Tuesday, July 29, 2014
Inquirer Daily News

No magic answer to retirement-income shortfall

For seniors, an annuity can be an appealing source of income, but it also raises questions.

This advice is from Sacramento, Calif., investment adviser Michael R. Tate and estate-planning lawyer Tracy M. Potts.

Question: My husband died in November and I only have his Social Security income, plus $250,000 in insurance money that I want to invest. To supplement the Social Security, I need about $2,500 more a month in income. With the market as changeable as it has been and interest rates so low, I can't figure out where is safest to invest. I cannot afford to lose a penny as it has to last as long as I will. I am 73.

What would you suggest? What do you think of an annuity?

Answer: These times can be very challenging emotionally, let alone layering on the challenges related to financial matters.

You raise a frequent question about the need for current income without risking principal. Your additional $2,500 per month equates to $30,000 per year, which would represent a withdrawal rate of 12 percent from the insurance proceeds in the first year. To make sure that money does not run out, you would need to generate in excess of a 12 percent return.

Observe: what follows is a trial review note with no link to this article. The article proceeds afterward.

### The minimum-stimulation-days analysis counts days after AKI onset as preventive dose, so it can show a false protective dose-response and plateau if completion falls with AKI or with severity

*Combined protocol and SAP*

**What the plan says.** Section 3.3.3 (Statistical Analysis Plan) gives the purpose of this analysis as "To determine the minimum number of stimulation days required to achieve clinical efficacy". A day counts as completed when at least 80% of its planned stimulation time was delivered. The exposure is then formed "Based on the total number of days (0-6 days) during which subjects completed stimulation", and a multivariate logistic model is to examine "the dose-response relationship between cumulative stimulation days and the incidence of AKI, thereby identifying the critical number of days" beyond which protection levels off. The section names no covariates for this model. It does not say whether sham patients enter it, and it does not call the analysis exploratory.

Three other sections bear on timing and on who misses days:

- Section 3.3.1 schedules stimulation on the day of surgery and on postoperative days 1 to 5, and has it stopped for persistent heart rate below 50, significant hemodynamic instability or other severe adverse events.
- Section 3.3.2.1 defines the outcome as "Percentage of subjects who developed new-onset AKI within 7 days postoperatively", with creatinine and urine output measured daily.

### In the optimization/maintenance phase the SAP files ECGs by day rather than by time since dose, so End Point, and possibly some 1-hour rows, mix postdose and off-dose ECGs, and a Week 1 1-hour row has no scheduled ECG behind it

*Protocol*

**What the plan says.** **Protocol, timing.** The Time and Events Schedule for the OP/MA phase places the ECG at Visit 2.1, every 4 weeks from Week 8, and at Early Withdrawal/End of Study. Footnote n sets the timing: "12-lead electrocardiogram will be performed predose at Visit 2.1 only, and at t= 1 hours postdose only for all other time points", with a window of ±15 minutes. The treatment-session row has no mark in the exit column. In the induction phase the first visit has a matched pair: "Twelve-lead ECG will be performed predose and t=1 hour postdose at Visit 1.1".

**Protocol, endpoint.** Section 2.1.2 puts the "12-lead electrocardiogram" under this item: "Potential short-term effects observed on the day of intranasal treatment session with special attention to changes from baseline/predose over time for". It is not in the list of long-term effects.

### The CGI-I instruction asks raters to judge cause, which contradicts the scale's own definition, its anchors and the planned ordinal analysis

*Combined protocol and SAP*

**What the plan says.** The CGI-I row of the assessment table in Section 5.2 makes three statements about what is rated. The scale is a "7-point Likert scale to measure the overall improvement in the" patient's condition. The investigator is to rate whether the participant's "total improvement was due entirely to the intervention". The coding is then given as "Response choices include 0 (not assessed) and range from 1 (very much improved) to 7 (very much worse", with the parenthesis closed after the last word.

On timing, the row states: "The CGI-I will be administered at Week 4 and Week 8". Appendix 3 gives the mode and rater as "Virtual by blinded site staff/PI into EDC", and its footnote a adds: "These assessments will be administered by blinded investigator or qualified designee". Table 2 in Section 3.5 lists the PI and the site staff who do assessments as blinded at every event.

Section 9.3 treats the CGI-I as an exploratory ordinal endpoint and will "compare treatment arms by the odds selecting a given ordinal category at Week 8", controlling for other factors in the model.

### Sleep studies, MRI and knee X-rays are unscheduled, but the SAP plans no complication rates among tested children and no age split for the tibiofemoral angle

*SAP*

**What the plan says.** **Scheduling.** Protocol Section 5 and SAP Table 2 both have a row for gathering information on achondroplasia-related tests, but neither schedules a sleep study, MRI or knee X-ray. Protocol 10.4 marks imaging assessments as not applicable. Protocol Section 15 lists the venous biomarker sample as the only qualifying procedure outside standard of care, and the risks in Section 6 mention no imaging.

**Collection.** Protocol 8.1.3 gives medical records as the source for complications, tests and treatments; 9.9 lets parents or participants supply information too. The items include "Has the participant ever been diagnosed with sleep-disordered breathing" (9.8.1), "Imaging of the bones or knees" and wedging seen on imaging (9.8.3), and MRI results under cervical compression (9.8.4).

Unfortunately, generating any return at those levels from the stock market is nearly impossible, at least consistently. It would involve a high degree of volatility and risk of principal, which I would never recommend.

As for an annuity, look at some of the discount brokerage companies in order to avoid excessive commissions or long surrender charge periods that we typically see on these fixed-annuity options.

We strongly recommend doing a lot of research before committing to any type of investment.

For example, the Fidelity Investments' Web site had an annuity product - based on your age and investment of $250,000 - with guaranteed income of about $1,790 per month during your lifetime, with nothing going to your heirs.

These types of annuities have many options in how they are structured. You can choose payments that cover just your lifetime, that of you and your spouse, or you can receive income for a specific period of time. You can also protect your heirs with an option ensuring that beneficiaries receive income worth at least the purchase amount of the annuity. With each option, the payout from the annuity company will be different, which is why so much research and thought needs to go into the decision.

Unfortunately, the payout in the example above is less than your required monthly amount. Our best advice is to determine if you can dial back your lifestyle in any way to require less monthly income. That can be a difficult request.

 

Claudia Buck McCLATCHY NEWSPAPERS
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